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Is Data Modelling Dead?

This post is written by Ron Bodkin of Teradata and was originally featured by Forbes on September 15th, 2015


Follow the mainstream technology hype machine and one could easily be led to believe that data modeling is dead.  The story goes something like, “Thanks to agile technologies like Hadoop and techniques such as schema on read, prescribed data modeling is now replaced by instantaneous execution on demand.”

If you were laughing, choking, and wiping the coffee off your screen, then you are clearly someone who has done real work with Hadoop and recognizes that line of thinking as utter nonsense. There is a fundamental misunderstanding about schema on read. In fact, schema on read is just a point on a spectrum that begins with old-school schema on write and fully curated models. There’s more to the data modeling story.

When a schema on read model is formed, it is predicated on the fact that a lot of structure was previously encoded on write as well. There is a file format, columns, and keys in a JSON schema. All those structural decisions represent a kind of modeling that influences what can be accomplished on read. The fact that those pre-existing characteristics are in place does not detract from the fact that schema on read is a much more agile process that allows models to be developed incrementally. This is a radical departure from traditional data models that were highly linear and built on a cascade of limitations. Nevertheless, early decisions about how to organize data, lay it out, and make it efficient do continue to be a big part of working with big data systems, especially in the relational world.

To further tease out the truth, it helps to understand the two types of modeling that take place, physical and logical. Physical modeling refers to optimizing the design of systems for optimal, efficient performance characteristics. The underlying assumptions about the technical capabilities of the system impose structure on models, whether a single machine back in the 1980s or the distributed Hadoop clusters of today. Key design, partitioning, file formats, column versus row format, collocation of data, and the like are all examples of physical data modeling considerations. While not a new challenge, changing technology makes it clear that simply shoehorning techniques developed for relational database environments into Hadoop is not an effective strategy.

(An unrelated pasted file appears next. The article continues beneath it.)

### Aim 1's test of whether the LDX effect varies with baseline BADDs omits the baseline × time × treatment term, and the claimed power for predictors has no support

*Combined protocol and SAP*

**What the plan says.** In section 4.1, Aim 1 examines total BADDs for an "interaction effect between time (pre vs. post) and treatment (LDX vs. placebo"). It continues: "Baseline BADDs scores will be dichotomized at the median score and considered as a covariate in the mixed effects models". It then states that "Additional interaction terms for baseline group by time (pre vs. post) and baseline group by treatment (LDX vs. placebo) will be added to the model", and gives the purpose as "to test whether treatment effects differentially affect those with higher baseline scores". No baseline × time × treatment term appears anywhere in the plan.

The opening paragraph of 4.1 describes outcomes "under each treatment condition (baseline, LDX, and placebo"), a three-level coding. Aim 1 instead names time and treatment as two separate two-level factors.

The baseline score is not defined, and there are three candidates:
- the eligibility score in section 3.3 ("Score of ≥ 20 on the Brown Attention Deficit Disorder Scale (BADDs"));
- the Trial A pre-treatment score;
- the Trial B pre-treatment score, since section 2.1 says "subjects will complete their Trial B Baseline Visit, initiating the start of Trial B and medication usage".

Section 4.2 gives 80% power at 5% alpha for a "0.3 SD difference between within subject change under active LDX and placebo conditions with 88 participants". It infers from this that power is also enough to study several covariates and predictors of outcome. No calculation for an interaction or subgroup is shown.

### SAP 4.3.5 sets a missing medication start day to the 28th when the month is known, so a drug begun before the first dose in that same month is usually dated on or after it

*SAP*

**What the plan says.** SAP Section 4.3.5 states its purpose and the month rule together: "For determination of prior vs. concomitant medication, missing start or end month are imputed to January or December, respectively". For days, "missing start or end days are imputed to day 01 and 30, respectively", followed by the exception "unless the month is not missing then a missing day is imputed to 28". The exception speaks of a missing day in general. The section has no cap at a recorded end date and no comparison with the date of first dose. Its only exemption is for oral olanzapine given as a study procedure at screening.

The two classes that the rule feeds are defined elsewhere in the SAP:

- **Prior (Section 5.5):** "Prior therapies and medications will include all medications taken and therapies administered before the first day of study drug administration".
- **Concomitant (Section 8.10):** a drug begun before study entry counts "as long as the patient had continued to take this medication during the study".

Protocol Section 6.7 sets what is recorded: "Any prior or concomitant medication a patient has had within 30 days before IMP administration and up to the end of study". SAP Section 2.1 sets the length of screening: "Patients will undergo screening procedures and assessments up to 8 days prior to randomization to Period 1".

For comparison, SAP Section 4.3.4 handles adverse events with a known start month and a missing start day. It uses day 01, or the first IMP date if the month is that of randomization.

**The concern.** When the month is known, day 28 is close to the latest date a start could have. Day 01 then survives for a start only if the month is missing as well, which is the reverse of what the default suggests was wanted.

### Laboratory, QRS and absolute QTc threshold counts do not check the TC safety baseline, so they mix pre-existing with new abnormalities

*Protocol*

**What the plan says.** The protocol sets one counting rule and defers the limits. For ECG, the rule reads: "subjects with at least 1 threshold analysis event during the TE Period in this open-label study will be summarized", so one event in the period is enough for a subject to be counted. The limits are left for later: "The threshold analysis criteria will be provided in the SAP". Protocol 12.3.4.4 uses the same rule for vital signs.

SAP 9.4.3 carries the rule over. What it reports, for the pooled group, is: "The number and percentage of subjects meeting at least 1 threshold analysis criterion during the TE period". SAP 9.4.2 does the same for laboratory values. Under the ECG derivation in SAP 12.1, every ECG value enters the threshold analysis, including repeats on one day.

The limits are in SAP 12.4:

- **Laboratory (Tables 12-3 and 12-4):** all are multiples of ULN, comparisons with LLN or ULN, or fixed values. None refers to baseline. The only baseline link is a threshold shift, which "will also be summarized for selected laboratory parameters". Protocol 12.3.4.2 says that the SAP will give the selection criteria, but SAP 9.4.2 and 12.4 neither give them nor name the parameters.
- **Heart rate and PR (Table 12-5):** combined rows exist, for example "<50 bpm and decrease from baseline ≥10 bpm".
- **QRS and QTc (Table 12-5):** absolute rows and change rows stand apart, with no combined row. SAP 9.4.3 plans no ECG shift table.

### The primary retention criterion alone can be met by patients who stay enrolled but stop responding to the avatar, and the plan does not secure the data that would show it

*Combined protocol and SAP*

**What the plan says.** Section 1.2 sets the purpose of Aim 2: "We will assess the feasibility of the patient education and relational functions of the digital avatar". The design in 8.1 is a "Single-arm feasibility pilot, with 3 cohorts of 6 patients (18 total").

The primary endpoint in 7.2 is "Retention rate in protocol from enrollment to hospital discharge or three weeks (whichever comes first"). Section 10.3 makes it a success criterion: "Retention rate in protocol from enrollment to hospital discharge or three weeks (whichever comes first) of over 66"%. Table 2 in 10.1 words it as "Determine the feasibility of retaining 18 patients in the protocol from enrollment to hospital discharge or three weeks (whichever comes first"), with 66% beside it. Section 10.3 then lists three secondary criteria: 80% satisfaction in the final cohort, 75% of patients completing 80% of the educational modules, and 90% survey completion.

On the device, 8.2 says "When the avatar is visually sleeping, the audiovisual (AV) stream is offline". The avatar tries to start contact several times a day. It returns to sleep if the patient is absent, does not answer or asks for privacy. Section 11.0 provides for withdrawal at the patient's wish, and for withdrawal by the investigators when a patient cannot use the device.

Logical models are perhaps changing even more, although the underlying influence in determining how one organizes and thinks about data is consistent. The difference is that we have new considerations such as hierarchical structure in JSON, scored arrays, key value pairs, and nesting as well as other hierarchies that are less regular. These recent additions have not been part of logical models of the past because such things could not be expressed as an array of related items.

Is data modeling dead? Nope. Not only is data modeling crucial to modern data systems, but it is also evolving in compelling new ways. Data still has well-defined structure. What has changed is that the person working with the data does not have to invest effort up front to define and capture all elements of the schema ahead of time. Incremental modeling allows the user to parse certain columns and define the schema of the system after data is prepared. Agile modeling is a major step forward from having to start over every time.

We are at a new beginning for data modeling. We are investing in codifying the language, patterns, and structure of data representation to reflect real world problems and use cases. With the emergence of a common language of patterns, we will be able to draw on experience to form broader theories about process and further define best practices. The rich history of data modeling provides a fantastic foundation on which to build the future of data modeling. Taking the time to understand these changes and participate in the journey will be one of the factors that separate those who make full, efficient use of their data from those who unwittingly place obstacles in their own way.